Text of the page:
1 Thessalonians 5:16-18 Rejoice always, pray continually, give thanks in all circumstances; for this is God’s will for you in Christ Jesus.”  Sometimes it’s easy to focus on the hurt we feel and to miss all of the other places good things are happening.  Good things and hard things usually co-exist in our lives.  We show wisdom when we can be thankful noticing the good and instead of fixating on the bad.

-Get help to access the tools you need for healing

Matthew 18:15-16 “If your brother or sister sins, go and point out their fault, just between the two of you. If they listen to you, you have won them over. But if they will not listen, take one or two others along, so that ‘every matter may be established by the testimony of two or three witnesses.’”    Often we try to muscle through hard situations on our own when what we need is the help of others.  There was a time when the same person was repeatedly emotionally hurting me.  I was afraid to talk to anyone about it for fear of being a gossip.  When I finally confided in a wise friend, she spoke the truth and reassurance I desperately needed to hear.  Eventually a Christian counselor equipped me with the tools I needed to heal and learn from what I’d experienced.  The ways I grew by facing my pain caused much good to come from a very difficult situation.

-Practice Forgiveness

Matthew 6:14-15 says:  “For if you forgive other people when they sin against you, your heavenly Father will also forgive you. But if you do not forgive others their sins, your Father will not forgive your sins.”  I don’t think I could say it any clearer.  If we love God, then we need to forgive.  This is a choice we make, not a feeling.  Think of forgiveness as a cycle that may need to repeat rather than a one-time transaction.  You’ll feel tremendous relief when you’re able to release your hurt at the feet of Jesus.

-Take time to heal, but don’t withdraw permanently

Matthew 5:14-16 says: “You are the light of the world. A town built on a hill cannot be hidden. Neither do people light a lamp and put it under a bowl. Instead they put it on its stand, and it gives light to everyone in the house. In the same way, let your light shine before others, that they may see your good deeds and glorify your Father in heaven.”  Taking time to heal is healthy and good, but we can’t hide our lights forever.  If you need to push the “pause” button for a while to re-group, that is a good thing, just don’t let it become your new “normal.”  Hebrews 10:25-26 says:  “And let us consider how we may spur one another on toward love and good deeds, not giving up meeting together, as some are in the habit of doing, but encouraging one another—and all the more as you see the Day approaching.”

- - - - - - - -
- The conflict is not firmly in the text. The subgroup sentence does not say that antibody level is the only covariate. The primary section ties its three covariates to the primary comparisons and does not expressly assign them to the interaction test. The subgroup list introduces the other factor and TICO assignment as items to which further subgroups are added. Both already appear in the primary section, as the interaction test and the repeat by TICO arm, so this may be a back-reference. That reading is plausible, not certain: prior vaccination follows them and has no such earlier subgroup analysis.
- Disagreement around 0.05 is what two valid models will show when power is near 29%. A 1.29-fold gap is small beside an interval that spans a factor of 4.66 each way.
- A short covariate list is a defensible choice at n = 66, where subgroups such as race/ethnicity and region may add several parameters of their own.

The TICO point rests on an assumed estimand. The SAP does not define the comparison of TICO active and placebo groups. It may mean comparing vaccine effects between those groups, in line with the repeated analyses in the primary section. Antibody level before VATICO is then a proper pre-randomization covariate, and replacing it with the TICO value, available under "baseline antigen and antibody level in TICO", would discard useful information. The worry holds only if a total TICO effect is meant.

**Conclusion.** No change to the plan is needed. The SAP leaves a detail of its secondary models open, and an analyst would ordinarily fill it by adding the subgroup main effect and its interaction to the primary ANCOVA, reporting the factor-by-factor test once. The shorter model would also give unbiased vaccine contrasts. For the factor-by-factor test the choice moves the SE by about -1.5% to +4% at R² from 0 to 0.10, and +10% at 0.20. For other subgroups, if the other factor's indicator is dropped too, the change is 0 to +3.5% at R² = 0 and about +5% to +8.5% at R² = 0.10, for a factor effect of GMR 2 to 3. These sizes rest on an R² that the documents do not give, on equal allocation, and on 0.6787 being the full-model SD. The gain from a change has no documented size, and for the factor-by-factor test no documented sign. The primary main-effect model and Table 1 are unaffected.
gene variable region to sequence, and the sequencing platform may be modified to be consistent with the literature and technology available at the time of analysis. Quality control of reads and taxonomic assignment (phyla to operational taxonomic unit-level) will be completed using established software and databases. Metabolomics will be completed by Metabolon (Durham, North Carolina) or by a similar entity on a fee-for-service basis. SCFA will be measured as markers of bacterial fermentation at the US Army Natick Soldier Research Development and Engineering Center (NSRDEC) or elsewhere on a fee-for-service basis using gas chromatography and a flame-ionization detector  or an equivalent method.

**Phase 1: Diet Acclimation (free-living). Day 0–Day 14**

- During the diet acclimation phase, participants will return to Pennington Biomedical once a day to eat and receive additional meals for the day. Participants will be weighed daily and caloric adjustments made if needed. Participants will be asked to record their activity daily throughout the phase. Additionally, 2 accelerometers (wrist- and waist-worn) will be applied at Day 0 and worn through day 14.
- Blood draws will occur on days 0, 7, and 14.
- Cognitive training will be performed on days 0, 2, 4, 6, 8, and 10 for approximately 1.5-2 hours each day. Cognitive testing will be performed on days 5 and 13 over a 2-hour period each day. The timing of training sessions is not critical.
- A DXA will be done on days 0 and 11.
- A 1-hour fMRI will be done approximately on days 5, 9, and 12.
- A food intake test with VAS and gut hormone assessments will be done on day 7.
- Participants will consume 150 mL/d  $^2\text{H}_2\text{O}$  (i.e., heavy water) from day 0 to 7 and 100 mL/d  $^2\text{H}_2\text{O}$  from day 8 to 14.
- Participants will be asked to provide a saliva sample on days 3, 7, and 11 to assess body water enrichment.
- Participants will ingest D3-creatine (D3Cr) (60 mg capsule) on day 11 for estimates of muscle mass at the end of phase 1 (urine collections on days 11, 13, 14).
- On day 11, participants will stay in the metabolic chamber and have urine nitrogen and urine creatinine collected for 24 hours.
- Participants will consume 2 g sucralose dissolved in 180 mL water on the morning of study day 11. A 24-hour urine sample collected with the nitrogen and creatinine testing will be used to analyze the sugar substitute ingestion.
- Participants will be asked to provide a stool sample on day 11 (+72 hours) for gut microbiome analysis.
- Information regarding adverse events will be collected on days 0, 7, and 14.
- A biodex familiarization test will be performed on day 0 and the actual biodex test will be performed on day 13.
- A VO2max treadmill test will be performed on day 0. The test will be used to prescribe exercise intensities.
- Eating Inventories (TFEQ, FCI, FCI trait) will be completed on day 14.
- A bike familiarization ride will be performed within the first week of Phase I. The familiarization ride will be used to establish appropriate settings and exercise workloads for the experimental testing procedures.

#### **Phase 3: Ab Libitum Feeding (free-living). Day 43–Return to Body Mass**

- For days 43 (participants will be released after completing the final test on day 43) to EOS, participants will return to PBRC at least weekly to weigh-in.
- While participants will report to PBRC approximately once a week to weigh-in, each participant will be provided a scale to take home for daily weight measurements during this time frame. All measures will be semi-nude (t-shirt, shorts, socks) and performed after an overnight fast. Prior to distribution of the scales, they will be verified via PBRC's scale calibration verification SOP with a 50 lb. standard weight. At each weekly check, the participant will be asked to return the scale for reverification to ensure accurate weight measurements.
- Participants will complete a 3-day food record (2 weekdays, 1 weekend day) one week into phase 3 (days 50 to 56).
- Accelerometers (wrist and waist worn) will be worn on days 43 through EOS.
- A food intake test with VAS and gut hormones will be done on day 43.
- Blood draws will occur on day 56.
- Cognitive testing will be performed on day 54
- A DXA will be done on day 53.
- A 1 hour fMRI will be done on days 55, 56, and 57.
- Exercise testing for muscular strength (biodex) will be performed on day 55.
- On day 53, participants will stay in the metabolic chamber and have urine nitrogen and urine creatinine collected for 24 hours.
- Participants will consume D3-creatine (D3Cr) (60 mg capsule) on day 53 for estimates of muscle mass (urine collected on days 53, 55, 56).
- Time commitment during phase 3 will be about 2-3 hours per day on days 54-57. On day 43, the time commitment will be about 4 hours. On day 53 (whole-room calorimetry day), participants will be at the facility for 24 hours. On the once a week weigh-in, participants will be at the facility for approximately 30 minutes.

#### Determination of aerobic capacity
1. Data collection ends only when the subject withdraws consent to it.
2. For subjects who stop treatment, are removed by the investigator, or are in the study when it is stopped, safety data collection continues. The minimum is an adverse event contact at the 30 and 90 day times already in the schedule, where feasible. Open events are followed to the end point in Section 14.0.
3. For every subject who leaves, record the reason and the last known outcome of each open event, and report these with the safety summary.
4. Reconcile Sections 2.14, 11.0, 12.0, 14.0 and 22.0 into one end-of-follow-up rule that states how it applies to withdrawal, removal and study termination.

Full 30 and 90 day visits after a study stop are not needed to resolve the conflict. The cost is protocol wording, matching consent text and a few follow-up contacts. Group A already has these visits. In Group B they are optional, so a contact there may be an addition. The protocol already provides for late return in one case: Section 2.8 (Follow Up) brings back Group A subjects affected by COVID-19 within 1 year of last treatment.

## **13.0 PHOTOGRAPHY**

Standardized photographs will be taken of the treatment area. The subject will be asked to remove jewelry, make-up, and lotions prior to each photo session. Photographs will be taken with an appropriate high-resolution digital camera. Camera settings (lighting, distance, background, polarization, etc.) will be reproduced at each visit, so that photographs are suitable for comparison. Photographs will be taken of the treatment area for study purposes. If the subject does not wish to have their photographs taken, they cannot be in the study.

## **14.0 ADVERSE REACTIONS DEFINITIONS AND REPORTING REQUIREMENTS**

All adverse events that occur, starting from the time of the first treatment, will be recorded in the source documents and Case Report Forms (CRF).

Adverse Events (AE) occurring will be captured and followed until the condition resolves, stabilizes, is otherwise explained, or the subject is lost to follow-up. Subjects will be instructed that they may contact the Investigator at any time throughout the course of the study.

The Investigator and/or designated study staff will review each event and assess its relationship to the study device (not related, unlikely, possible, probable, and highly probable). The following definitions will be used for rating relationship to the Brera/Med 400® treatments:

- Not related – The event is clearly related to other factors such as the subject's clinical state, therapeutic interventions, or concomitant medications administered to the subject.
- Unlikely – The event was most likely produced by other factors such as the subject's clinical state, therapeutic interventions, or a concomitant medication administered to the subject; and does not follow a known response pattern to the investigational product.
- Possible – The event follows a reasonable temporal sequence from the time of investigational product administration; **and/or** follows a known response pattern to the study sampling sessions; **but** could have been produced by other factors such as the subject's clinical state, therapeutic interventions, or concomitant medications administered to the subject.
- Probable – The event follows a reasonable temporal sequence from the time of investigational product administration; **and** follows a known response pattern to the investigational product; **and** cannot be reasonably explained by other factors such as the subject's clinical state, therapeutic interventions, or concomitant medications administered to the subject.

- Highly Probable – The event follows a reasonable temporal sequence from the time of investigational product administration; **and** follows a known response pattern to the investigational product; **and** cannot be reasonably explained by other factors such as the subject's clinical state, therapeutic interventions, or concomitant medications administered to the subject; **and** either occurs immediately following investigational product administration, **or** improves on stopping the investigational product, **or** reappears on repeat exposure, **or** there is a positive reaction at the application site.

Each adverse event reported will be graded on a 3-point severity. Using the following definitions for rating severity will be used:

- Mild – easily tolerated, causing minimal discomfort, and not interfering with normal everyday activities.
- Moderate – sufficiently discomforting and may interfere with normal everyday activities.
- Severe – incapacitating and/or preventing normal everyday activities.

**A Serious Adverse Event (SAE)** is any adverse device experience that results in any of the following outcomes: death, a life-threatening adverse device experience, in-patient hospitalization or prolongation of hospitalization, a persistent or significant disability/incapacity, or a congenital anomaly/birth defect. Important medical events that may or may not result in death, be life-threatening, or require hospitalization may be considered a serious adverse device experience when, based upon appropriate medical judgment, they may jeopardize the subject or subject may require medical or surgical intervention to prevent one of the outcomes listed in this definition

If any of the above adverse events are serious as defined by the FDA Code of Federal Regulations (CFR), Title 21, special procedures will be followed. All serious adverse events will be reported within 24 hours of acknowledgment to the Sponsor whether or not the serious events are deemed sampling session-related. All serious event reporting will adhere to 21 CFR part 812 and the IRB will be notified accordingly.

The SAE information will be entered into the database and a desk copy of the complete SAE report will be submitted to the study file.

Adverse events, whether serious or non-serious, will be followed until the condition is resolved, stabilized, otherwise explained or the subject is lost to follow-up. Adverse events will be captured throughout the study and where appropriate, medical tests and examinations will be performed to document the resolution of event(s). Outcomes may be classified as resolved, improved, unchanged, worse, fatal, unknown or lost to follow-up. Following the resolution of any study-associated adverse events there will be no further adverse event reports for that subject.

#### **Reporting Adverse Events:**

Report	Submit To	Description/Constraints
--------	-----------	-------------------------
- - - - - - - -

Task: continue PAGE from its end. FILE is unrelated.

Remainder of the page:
-Don’t let Satan sideline you and keep you from using your gifts to bless others

1 Peter 4:10 says: “Each of you should use whatever gift you have received to serve others, as faithful stewards of God’s grace in its various forms.”  If you’ve been hurt while serving in a specific area and want to step back, take some time to pray and see what is next.  Maybe there are some issues you need to confront in your current situation.  Maybe it is time for you to find a new place to plug in and use your gifts.  Just make sure you don’t leave any unfinished business behind before you move on.  Running from a difficult or frustrating situation doesn’t bring healing– it just delays it.

-Put on your spiritual armor

Ephesians 6:10-18  Finally, be strong in the Lord and in his mighty power. Put on the full armor of God, so that you can take your stand against the devil’s schemes. For our struggle is not against flesh and blood, but against the rulers, against the authorities, against the powers of this dark world and against the spiritual forces of evil in the heavenly realms. Therefore put on the full armor of God, so that when the day of evil comes, you may be able to stand your ground, and after you have done everything, to stand. Stand firm then, with the belt of truth buckled around your waist, with the breastplate of righteousness in place, and with your feet fitted with the readiness that comes from the gospel of peace. In addition to all this, take up the shield of faith, with which you can extinguish all the flaming arrows of the evil one. Take the helmet of salvation and the sword of the Spirit, which is the word of God.  And pray in the Spirit on all occasions with all kinds of prayers and requests. With this in mind, be alert and always keep on praying for all the Lord’s people.”  Be aware that you are vulnerable to spiritual attack and access the spiritual armor God gives you to stand firm against it.

Just in case you need a reminder if you’ve been “punked”, you are not alone.  You might be wondering how I compiled the list of suggestions above.  It’s all from personal experience.  I’ve let the messiness of life open me up to being “punked” by Satan more than once.  Hopefully, the things I’ve learned will bless you and enable you to avoid having to learn the hard way like I did.

There are many helpful resources to assist you if you’ve been “punked” and don’t want to find yourself there again.  A few books that have made a difference for me are:

Forgive and Forget by Lewis Smedes (Don’t let the title fool you- this book is about learning from your hurt so that you won’t be doomed to repeat it)

Boundaries by Dr. Henry Cloud and Dr. John Townsend

Safe People by Dr. Henry Cloud and Dr. John Townsend